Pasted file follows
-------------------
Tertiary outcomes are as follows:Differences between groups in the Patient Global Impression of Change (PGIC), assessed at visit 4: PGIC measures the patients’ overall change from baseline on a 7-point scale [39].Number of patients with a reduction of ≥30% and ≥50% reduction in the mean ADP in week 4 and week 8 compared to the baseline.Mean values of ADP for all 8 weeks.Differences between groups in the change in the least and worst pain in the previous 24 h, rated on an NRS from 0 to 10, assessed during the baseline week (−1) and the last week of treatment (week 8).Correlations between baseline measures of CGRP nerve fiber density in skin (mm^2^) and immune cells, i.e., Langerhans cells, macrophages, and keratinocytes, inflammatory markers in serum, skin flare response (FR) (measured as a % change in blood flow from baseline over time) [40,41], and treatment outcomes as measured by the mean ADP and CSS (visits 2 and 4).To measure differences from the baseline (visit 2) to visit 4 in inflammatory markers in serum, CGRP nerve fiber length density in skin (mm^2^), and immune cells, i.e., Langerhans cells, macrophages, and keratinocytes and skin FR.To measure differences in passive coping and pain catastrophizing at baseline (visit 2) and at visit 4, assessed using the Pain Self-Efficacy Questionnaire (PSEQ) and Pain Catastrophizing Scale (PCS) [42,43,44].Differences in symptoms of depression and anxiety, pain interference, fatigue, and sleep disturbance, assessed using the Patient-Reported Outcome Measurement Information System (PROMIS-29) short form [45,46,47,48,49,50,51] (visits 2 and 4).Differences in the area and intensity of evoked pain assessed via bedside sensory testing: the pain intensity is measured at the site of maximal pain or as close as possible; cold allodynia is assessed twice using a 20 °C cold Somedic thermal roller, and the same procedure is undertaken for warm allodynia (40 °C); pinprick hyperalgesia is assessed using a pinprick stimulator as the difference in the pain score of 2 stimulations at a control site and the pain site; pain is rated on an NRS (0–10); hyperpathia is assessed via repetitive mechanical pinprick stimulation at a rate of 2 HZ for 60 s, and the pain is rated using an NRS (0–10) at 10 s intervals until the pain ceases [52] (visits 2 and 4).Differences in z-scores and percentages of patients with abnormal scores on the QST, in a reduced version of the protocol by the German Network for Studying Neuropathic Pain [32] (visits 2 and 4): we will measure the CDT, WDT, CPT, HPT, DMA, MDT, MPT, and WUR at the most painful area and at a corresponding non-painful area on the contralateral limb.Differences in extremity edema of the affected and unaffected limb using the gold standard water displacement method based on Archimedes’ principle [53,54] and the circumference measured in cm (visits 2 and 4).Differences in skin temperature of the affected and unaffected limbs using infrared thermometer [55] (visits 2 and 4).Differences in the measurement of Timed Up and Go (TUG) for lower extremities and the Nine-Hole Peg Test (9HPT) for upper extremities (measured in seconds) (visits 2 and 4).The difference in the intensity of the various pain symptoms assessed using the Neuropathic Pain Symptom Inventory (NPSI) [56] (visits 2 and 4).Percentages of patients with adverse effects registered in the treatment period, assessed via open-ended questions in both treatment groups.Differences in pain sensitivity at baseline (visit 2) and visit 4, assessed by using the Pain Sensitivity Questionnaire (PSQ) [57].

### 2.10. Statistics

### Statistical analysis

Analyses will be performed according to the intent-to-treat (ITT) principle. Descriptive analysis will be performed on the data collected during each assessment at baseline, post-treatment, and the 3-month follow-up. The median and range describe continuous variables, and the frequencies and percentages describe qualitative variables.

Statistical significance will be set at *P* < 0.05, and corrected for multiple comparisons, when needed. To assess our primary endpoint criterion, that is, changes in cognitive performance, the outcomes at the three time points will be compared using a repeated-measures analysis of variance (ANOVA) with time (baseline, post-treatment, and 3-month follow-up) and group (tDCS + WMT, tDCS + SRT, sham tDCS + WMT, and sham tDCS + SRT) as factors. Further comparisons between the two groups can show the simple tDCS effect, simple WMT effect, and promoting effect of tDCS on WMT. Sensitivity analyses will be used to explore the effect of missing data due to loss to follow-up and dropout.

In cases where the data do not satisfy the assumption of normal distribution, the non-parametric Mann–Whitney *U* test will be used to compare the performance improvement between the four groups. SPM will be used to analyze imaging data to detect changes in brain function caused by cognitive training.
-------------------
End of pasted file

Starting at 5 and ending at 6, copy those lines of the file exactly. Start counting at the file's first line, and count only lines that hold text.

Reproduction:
Statistical significance will be set at *P* < 0.05, and corrected for multiple comparisons, when needed. To assess our primary endpoint criterion, that is, changes in cognitive performance, the outcomes at the three time points will be compared using a repeated-measures analysis of variance (ANOVA) with time (baseline, post-treatment, and 3-month follow-up) and group (tDCS + WMT, tDCS + SRT, sham tDCS + WMT, and sham tDCS + SRT) as factors. Further comparisons between the two groups can show the simple tDCS effect, simple WMT effect, and promoting effect of tDCS on WMT. Sensitivity analyses will be used to explore the effect of missing data due to loss to follow-up and dropout.

In cases where the data do not satisfy the assumption of normal distribution, the non-parametric Mann–Whitney *U* test will be used to compare the performance improvement between the four groups. SPM will be used to analyze imaging data to detect changes in brain function caused by cognitive training.